This blog explains how I keep bees. It works for me, it might not work for you. Use my methods at your own risk. Always wear protective clothing and use a smoker when working bees.

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Thursday, April 30, 2009

The Dandelion Bloom

Dandelions are starting to bloom around the metro area. This is the first major nectar flow of the season. A much needed bounty of nectar and pollen. I like looking at the hive entrances this time of year. They are a bright yellow from the pollen.
I make sure the bees have room to put the nectar. If a strong colony does not have room to put the nectar, they may fill the hive with nectar plugging all the cells solid.
With the hive plugged solid, the queen will have no place to lay eggs. The hive will dwindle and not get any bigger. This hive may even not be able to over winter because they will weaken so much.
The solution is a super on top of the colony. A strong colony might make an extra 60 lbs of Dandelion honey.

Hello St Croix Free Press Readers This is how to start a hive.

A hive is started in April with a 2 lb or 3 lb package of bees with queen.

Unloading package bees in Stillwater off a Bee delivery truck

Align Center
Shaking bees into 2 lb and 3 lb packages in Calif.

The article in the St Croix Free Press didn't get all the facts straight. I do not get my bees mail order. They are trucked in from Calif on a special truck designed for hauling bees.
This is how to start a hive.
A video by Terry McD
Terry does a great job on her videos. She films, narrates, and edits the videos.Thanks for sharing the video Terry. Enjoy

Tuesday, April 28, 2009

Releasing a queen from a package of bees

Releasing a queen the first time is a nerve wracking ordeal.
The questions are spinning in your mind:
  • Will she fly away?
  • Will I kill or injure her?
  • How does she get out of her cage?
Being careful not to drown her in syrup or chill here before putting her in.
The marshmallow method works great but the thing to remember is, This release method is a fast release. Introducing a new queen that has not been in a package cage for four days with a marshmallow will probably by a quick demise to a $20.00 queen.

A slow release is a hard candy that takes the bees about 4 days to release the new queen. Or the best release is to hang the queen cage in the hive for four full days then either directly release her or put a marshmallow in the cork hole for a 3 hour release.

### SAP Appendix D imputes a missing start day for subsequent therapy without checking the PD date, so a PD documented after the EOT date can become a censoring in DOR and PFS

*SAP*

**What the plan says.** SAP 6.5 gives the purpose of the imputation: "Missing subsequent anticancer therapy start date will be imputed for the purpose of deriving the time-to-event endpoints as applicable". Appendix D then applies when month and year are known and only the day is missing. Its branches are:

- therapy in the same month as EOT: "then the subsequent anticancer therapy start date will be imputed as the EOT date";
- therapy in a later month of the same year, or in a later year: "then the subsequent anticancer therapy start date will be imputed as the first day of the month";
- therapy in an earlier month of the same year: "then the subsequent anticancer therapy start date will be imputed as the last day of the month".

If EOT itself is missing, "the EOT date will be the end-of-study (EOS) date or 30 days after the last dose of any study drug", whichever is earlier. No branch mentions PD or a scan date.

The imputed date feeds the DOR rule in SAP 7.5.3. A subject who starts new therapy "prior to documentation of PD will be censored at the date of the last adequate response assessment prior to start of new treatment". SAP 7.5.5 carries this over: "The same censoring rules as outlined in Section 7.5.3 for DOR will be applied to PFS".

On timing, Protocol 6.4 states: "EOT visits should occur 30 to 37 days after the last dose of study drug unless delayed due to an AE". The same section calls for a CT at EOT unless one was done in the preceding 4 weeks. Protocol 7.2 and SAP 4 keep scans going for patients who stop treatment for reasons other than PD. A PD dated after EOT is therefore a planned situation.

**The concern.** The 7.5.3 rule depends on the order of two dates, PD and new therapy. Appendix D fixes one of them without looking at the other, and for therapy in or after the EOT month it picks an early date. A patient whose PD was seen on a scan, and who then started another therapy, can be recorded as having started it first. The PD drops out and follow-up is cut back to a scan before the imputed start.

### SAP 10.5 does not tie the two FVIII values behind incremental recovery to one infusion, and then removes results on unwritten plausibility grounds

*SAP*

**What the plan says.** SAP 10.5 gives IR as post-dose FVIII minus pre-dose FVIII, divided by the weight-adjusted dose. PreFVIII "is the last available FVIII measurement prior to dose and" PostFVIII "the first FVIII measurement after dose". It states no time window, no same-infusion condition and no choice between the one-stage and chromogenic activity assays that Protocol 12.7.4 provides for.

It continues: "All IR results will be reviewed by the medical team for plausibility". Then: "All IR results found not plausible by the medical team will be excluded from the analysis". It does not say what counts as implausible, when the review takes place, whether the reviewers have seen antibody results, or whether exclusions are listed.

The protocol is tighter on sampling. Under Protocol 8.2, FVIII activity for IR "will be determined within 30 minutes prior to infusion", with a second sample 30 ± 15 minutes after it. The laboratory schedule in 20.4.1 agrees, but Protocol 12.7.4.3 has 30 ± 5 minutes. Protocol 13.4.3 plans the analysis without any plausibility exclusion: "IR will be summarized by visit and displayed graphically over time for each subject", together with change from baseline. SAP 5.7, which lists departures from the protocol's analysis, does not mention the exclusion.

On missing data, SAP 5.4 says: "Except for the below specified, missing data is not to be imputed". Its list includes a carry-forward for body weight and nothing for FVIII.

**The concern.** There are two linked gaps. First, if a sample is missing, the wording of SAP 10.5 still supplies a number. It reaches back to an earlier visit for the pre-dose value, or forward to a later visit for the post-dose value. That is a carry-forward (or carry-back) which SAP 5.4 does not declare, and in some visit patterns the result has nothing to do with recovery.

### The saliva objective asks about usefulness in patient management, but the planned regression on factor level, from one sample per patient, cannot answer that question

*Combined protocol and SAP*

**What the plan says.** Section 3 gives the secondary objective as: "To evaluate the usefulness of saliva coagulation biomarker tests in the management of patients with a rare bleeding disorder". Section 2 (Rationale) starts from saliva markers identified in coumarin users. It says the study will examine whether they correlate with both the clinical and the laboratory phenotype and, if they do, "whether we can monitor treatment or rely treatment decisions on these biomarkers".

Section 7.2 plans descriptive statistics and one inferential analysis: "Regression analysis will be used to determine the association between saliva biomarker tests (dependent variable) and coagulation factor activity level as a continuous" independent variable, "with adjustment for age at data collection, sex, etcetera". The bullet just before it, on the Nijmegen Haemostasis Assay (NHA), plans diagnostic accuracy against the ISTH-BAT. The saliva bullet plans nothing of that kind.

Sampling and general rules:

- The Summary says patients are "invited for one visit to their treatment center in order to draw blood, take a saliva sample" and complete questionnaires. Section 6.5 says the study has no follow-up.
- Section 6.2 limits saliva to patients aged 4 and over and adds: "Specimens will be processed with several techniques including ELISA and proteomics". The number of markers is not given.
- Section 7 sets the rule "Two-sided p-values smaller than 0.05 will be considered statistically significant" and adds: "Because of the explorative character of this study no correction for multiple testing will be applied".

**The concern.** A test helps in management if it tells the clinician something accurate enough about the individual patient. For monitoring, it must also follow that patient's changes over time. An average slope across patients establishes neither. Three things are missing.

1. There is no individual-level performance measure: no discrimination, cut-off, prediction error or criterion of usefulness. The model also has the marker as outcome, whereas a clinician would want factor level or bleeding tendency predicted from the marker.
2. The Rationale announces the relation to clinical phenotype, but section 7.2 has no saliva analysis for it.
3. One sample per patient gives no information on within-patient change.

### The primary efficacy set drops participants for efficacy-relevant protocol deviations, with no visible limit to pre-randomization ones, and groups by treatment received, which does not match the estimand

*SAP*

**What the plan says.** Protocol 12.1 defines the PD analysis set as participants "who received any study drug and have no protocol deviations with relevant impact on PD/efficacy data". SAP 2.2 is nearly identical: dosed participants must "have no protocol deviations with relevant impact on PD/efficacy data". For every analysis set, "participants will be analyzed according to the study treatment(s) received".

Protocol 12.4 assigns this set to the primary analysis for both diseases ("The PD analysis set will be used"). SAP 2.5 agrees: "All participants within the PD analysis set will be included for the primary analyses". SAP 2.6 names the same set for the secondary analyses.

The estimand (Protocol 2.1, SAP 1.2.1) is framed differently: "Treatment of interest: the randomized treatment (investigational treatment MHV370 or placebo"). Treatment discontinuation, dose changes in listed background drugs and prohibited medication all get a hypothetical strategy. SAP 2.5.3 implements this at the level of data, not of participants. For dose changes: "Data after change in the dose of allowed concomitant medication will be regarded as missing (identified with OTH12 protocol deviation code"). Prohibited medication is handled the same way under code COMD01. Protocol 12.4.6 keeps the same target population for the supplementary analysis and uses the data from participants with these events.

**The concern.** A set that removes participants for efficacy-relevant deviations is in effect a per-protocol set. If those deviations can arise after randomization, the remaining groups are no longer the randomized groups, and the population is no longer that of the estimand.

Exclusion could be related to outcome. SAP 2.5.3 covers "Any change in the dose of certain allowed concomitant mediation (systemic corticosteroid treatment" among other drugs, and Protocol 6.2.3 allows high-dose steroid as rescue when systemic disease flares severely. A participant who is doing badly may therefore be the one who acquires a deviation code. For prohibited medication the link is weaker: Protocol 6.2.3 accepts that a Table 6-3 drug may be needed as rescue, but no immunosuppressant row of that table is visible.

Monday, April 27, 2009

Looking for eggs, how can I see them?

Another Terry McD video. She caught me explaining to a customer how to see eggs. Another way I recommend how to see something about beekeeping. Is to click Google - Images and type in the picture you would like to see.

Friday, April 24, 2009

If your returning cages

If your returning cages;:
please clean out all debris and wash off anything sticky
throw away feeder cans and queen cages
no broken or torn screen cages
my cages only
thank you

Saturday, April 18, 2009

It is time to check for queen acceptance

This is what I hope to see. A frame with a solid pattern of brood in egg and larvae stage. The bees aren't capped until day nine after the egg has been laid.
photo by T. Driggers

It has been a week since I installed my packages. I am going out today to open the hive and look for eggs.
If I see eggs I know the queen is alive. No reason to look further I will close up the hive. Maybe refresh the pollen patty if it is getting hard. I know the package probably didn't eat it all but a fresh one keeps the hive moving forward.
Refilling the feeder pail is also on the to do list.
If I don't see eggs I will close up the hive and check again on Tues. If I don't see eggs I know I need a queen.
Failure to check for queen acceptance can lead to the death of the colony.

Thursday, April 16, 2009

A reversal on an over wintered colony by Terri McD

Teri McD has made another you tube video. It demonstrates a springtime reversal.
Reversals are important to help expand the brood nest. This promotes greater egg laying by the queen, leading to a more populous hive. We can then possibly divide the colony in early to mid May.

Monday, April 13, 2009